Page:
At Virginia’s Supermax Prisons, Isolation and Abuse Persist Despite Reforms

by | August 4, 2016

Red Onion State Prison, a supermax complex in the southwest corner of Virginia near the Kentucky border, has long had a reputation as one of the harshest prisons in the nation. So when in 2011 the Virginia Department of Corrections (VADOC) announced it was initiating major reforms at Red Onion and nearby Wallens Ridge State Prison, the news was applauded by officials and advocates alike.

At the heart of the reforms was the new Administrative Segregation Step-Down Program, which aimed to provide a path for men to work their way out of solitary confinement and back into the general prison population. After five years, the VADOC reported it had successfully reduced the segregated population of its two supermax prisons by 72 percent, and decreased the grievances filed by men at Red Onion by 71 percent.

VADOC’s reported solitary reduction has been celebrated not only by the department itself, but also by state and even federal officials. In a 2013 op-ed in the Washington Post, State Delegate Patrick Hope and State Senator Adam Ebbin — who pushed for the reforms — praised Virginia’s “dramatic turnaround in philosophy and treatment of prisoners in solitary confinement.” Virginia Governor Terry McAuliffe said the Step-Down program shows Virginia “to be at the forefront of prison reform and re-entry efforts.” The program was praised by the Southern Legislative Conference — a 15-member council of state governments — as a “unique, creative and effective approach,” and highlighted as a case study in the U.S. Department of Justice’s January 2016 report on solitary confinement.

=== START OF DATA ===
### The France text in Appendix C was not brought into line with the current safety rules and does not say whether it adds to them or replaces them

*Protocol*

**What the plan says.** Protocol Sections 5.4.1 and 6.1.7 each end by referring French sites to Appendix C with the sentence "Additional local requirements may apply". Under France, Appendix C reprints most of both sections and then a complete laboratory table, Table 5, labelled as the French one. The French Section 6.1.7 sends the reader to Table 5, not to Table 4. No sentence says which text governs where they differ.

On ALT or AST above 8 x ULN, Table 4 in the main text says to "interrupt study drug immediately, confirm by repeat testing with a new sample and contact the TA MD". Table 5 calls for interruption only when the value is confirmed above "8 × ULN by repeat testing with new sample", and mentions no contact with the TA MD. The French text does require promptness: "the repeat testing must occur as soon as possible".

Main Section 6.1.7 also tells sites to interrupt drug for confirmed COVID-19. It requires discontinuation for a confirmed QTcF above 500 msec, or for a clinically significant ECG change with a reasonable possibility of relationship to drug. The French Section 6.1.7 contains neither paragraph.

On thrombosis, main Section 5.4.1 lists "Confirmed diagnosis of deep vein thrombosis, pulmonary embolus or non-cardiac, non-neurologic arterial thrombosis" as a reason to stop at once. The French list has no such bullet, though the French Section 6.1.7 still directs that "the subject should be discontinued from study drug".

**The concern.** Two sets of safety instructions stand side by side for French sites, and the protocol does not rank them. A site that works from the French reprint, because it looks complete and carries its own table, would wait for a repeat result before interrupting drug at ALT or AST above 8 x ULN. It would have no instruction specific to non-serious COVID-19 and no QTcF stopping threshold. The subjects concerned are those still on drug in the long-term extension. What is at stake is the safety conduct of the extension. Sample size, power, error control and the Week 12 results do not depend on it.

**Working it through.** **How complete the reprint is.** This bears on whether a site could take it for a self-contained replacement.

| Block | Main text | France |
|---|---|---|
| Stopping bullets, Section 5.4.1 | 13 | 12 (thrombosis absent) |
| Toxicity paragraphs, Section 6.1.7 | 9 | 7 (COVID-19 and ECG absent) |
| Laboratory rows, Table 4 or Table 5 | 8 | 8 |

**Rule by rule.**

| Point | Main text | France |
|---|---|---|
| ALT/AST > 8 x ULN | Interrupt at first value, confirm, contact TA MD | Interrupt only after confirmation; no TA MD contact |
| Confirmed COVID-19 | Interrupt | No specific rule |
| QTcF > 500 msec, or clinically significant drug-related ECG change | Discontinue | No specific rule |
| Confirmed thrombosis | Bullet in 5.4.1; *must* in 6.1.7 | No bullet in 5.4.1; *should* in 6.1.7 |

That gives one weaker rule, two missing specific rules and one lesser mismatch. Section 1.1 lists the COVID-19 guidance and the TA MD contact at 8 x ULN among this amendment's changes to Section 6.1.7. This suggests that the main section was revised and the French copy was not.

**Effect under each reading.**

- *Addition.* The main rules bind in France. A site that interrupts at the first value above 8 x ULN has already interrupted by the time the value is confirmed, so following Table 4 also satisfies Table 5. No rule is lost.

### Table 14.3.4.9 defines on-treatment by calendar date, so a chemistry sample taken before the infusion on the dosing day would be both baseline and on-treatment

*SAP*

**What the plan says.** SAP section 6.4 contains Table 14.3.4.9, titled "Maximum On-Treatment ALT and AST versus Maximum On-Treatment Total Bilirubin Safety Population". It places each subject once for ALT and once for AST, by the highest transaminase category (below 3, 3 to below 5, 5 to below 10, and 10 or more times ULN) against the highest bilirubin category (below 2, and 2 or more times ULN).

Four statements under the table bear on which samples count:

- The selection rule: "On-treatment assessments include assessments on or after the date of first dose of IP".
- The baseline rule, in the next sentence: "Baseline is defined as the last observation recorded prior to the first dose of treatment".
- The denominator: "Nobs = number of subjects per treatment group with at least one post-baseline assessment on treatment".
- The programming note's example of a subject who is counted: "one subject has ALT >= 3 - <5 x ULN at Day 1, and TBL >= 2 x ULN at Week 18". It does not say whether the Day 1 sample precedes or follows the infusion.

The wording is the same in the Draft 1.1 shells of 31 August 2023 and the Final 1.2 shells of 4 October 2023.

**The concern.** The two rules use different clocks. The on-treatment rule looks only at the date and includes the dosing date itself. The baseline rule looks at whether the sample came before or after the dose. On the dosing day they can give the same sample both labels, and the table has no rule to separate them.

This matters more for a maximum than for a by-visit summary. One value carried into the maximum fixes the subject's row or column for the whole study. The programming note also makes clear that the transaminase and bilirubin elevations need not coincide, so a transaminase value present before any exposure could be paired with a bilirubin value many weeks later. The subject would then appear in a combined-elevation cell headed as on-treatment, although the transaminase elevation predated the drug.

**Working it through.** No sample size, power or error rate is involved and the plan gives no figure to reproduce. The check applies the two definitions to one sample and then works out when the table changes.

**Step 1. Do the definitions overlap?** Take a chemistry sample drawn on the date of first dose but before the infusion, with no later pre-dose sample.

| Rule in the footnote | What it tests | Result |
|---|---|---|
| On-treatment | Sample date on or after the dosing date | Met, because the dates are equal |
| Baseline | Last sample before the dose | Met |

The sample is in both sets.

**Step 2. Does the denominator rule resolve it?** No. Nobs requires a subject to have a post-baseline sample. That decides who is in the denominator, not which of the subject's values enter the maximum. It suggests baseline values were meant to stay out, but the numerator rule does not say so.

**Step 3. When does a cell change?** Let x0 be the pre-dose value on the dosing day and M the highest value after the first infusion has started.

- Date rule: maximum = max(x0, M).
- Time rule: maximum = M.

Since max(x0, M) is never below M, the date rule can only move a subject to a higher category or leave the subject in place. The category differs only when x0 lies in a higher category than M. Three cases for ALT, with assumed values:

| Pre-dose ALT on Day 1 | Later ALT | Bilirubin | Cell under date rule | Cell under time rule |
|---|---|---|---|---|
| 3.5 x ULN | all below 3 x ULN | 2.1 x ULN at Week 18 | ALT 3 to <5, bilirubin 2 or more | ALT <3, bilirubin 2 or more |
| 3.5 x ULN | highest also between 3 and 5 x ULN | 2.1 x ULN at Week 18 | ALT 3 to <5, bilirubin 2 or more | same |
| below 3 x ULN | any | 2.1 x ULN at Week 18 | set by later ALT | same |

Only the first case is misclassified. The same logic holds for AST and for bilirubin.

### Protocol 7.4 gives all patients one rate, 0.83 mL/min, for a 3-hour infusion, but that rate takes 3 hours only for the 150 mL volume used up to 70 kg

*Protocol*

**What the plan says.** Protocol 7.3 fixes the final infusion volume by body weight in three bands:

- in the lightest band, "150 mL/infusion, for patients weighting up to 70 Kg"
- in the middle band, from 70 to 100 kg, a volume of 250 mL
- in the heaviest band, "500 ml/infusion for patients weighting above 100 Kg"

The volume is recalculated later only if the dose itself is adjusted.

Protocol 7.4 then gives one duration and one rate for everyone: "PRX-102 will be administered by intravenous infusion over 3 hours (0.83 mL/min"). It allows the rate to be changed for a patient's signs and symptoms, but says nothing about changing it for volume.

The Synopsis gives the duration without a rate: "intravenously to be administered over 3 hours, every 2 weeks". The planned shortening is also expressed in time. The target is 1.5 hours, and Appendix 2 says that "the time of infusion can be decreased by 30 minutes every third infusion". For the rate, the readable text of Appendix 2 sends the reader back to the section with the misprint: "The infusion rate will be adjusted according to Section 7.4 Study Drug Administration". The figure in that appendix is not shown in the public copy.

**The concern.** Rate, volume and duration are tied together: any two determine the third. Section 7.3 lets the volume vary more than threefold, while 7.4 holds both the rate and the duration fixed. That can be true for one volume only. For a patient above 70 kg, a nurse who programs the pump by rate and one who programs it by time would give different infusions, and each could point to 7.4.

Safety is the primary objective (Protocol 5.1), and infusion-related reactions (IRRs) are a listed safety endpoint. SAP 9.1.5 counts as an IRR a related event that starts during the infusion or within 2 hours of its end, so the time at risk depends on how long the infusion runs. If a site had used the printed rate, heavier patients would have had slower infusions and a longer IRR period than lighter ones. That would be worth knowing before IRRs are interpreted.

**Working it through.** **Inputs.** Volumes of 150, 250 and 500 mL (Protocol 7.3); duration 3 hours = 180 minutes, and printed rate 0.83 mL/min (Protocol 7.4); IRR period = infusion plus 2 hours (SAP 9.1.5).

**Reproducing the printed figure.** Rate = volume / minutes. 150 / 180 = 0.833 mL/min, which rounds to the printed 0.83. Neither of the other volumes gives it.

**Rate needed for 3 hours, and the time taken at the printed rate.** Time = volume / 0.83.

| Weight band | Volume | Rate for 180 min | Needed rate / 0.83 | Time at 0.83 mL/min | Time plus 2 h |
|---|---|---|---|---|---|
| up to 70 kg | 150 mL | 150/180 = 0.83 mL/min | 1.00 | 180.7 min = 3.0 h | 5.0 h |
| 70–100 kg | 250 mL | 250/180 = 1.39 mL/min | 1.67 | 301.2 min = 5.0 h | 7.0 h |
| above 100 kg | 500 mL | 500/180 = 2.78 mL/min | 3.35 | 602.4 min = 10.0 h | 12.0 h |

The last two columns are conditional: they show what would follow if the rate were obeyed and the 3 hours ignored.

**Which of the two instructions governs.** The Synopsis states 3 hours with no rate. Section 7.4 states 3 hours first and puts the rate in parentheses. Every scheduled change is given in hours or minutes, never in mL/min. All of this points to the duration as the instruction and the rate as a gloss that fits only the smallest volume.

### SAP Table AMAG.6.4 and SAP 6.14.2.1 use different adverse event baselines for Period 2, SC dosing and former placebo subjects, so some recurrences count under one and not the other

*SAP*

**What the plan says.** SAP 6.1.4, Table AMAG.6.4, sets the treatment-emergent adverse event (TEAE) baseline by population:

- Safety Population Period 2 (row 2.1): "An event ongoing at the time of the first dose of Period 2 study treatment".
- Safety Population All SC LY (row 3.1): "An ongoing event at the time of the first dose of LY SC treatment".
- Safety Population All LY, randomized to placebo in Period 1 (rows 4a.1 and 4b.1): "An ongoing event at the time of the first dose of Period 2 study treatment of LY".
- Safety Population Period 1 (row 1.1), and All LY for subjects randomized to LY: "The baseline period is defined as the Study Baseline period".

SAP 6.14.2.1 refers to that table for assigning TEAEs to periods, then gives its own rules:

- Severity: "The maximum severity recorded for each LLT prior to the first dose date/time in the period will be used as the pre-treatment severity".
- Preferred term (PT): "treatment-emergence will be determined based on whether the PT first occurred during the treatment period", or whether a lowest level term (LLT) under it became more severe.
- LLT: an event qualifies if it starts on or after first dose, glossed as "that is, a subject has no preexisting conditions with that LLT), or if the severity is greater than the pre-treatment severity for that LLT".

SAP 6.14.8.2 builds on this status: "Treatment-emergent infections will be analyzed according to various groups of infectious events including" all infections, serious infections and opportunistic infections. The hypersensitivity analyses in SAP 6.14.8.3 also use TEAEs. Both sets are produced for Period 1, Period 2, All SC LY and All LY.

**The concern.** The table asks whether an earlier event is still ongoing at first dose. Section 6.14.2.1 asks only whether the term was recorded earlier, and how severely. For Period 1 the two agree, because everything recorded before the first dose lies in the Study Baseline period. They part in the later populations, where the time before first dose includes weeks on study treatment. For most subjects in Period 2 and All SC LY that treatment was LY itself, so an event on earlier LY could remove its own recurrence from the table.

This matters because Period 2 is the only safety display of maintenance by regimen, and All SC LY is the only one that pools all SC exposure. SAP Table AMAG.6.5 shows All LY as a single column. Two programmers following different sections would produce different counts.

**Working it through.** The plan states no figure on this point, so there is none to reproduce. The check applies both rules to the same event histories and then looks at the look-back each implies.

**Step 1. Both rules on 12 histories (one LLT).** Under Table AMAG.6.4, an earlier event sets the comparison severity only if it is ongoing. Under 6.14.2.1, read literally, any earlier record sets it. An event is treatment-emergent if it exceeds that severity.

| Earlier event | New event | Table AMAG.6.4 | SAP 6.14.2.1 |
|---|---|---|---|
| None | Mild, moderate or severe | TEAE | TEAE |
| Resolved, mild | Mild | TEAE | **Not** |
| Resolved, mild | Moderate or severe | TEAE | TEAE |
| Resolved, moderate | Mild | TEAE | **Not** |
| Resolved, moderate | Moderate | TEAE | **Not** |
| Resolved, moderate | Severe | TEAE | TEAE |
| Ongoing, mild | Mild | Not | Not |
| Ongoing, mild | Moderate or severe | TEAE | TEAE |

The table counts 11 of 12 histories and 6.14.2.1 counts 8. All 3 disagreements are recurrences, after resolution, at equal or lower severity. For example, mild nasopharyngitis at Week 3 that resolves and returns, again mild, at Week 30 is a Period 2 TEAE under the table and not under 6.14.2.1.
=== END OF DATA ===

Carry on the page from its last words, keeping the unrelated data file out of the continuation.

There can be no doubt that some of the men held at Red Onion and Wallens Ridge have managed to escape long-term solitary confinement by following the path set out by the Step-Down program. Yet a deeper look at the program, and at conditions at the two prisons, suggests that the extent of the reforms has been overstated.